The college years are universally considered one of the high points of peoples’ lives, and for good reason. College is often the first experience with real freedom: no one telling you to clean your room, do your homework, or go to sleep already. Additionally, you’re surrounded by masses of people the same age as you who are all excited to be learning in classes and working toward their future careers. College is also the time where most people turn 21 and going out for a casual drink with friends becomes a reality. For most people, it’s the perfect combination of freedom and a manageable amount of responsibility. Like many others, I consider my college years some of the best of my life, but that doesn’t mean that things didn’t go horribly wrong.
The other day a friend and I were reminiscing about our sophomore year of college and along with the amazing memories came the memories of the times we really struggled. While we were all joining clubs, pursuing our first co-ops, and exploring our individual interests, my parents were getting divorced. While I wasn’t particularly surprised by this decision, it was a stressful time in my life, not least because it was all happening three thousand miles away. The part I struggled with most was that people I loved (my mother, father, and sister) were hurting. There wasn’t anything I could do to take away their pain and I wasn’t there to help with the logistics of their separation, which led to a lot of guilt. At the time it really felt like my family would never recover. Six years later, we have found a new “normal” that I couldn’t even imagine at the time, and we are undoubtedly all in a better place.
Now in graduate school, I’m in the middle of another dark spot. I recently found out that my two-year-old cat I raised from a kitten has heart disease. This news came shortly after a string of unrelated veterinary visits for both of my cats that have racked up overwhelming bills. To make a stressful situation worse, the vet has no idea whether he will do well on medication and live another ten years, or if he will deteriorate quickly and be gone much sooner than he should be. In addition, I now have to remember to give him a pill every twelve hours, which is no easy task amidst the insanity that graduate school can sometimes bring. The logical part of my brain is telling me that this too will pass and that if I’ve gotten through all of the other curve balls that life has thrown my way, I will be able to get through this one too. But there are days where I look at my sweet cat with all of his shaved patches from the numerous vet visits and it really doesn’t feel like I will find “normal” again.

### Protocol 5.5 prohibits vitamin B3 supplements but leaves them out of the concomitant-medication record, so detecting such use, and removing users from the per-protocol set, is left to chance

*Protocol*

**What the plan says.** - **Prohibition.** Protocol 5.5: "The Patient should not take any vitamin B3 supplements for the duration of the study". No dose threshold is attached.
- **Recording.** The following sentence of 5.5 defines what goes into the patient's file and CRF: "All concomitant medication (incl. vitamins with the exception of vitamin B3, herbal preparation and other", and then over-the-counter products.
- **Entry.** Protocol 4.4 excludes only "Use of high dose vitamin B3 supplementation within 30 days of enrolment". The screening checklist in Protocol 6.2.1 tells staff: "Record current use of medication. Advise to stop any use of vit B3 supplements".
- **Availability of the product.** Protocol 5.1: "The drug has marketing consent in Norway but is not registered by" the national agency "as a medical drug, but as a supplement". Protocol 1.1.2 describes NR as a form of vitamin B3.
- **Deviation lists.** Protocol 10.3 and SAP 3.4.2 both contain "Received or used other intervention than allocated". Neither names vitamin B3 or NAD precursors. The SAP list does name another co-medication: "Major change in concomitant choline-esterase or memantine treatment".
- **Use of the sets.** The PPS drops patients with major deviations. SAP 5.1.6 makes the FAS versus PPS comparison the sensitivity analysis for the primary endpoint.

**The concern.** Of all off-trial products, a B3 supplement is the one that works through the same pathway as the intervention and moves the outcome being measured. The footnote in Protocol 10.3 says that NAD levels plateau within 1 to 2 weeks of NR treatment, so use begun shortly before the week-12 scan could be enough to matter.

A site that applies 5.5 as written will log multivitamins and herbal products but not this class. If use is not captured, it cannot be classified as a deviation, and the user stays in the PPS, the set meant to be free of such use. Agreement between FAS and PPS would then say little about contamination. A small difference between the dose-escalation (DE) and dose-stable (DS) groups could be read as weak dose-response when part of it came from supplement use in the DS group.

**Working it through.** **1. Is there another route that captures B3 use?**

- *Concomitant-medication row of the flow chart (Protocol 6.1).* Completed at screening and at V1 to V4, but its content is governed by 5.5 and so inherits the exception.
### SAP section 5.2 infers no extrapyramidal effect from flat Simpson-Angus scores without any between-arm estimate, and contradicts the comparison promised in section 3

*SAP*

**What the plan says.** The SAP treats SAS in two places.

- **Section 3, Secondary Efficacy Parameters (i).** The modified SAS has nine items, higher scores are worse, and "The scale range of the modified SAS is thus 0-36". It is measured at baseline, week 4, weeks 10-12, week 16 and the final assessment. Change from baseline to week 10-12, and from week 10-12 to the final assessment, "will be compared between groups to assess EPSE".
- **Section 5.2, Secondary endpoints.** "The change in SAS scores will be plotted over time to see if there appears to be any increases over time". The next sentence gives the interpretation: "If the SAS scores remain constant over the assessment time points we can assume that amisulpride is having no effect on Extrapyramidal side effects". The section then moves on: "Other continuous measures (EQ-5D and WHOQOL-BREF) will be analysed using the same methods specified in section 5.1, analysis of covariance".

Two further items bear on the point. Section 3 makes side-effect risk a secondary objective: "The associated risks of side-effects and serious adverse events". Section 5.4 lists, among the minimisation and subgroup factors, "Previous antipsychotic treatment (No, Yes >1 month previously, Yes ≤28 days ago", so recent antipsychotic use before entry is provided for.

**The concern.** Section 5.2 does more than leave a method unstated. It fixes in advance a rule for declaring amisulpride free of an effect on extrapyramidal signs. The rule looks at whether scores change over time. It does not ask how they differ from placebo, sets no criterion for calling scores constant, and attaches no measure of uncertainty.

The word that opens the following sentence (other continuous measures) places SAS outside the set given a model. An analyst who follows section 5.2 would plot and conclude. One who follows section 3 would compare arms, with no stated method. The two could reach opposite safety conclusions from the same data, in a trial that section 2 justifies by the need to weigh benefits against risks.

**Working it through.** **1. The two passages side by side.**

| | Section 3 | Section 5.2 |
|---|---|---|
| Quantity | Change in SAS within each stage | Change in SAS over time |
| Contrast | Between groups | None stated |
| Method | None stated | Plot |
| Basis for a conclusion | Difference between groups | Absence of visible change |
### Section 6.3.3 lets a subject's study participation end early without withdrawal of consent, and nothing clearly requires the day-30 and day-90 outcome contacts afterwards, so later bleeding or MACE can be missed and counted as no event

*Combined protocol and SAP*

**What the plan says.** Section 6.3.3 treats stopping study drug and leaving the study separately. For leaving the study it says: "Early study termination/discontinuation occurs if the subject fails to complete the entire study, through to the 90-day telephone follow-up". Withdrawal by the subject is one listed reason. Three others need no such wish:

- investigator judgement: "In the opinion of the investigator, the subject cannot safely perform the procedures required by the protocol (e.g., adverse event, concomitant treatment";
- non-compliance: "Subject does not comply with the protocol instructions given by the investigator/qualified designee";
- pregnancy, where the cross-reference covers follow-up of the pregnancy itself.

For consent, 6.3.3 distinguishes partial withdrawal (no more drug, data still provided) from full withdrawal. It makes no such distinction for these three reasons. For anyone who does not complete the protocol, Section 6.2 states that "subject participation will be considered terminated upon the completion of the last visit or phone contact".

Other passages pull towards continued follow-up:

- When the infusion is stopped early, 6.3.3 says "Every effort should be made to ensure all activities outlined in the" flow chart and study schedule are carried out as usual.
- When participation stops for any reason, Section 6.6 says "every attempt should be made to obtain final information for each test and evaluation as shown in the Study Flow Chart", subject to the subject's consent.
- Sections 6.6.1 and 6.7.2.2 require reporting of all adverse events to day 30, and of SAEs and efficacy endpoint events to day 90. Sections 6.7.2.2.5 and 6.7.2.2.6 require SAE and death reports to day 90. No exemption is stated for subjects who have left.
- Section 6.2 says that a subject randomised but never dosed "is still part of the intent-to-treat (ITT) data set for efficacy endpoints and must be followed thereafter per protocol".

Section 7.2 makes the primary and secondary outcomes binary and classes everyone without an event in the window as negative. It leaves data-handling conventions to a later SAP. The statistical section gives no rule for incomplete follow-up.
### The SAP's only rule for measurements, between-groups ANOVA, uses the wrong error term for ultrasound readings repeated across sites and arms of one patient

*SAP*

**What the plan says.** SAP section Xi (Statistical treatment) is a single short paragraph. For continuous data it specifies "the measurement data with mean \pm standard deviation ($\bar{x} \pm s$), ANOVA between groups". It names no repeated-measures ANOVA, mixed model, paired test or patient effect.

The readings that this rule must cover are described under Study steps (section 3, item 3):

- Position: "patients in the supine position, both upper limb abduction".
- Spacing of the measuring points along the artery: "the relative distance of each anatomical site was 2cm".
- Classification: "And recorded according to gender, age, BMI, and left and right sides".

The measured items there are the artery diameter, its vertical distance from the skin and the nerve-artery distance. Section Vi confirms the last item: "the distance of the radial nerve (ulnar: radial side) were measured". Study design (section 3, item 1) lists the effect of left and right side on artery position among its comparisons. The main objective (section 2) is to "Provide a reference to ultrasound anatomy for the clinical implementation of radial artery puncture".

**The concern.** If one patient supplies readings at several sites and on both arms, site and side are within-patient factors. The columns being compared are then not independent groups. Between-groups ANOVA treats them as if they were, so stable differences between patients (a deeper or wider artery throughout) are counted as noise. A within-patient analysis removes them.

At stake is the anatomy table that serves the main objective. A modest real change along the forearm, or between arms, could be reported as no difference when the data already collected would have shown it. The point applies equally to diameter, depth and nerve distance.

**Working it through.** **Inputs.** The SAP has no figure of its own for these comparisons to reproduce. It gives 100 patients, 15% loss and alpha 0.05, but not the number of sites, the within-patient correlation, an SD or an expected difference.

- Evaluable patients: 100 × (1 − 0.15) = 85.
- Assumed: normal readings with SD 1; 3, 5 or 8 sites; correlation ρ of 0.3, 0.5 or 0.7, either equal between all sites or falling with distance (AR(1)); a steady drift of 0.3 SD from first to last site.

By putting these two experiences next to each other I’ve realized that even though there were difficult times, I still think of my time at Northeastern as some of the best years of my life. Not despite the hard times, and not because I overcame them, but because life is a roller coaster and the downs help us to appreciate the ups and the ups help us survive the downs. And maybe six years from now I will be snuggling with my cat fondly reminiscing about my time in graduate school, both the good and the bad. So for those of you out there who are struggling, and for those days where it’s hard to get out of bed, this is a reminder for both you and me. A wise man once said “what a difference a day makes,” and for the smaller obstacles in life, it’s so true that just one day can completely change your perspective. For the larger battles in life, one day may not feel like much change, but if you can keep putting one foot in front of the other, eventually enough days will have passed that you will have found your new “normal.” So, be kind to yourself because sometimes the world won’t be. Know that nothing lasts forever and that it’s okay to fall down, as long as you continue to get back up, no matter how long it takes.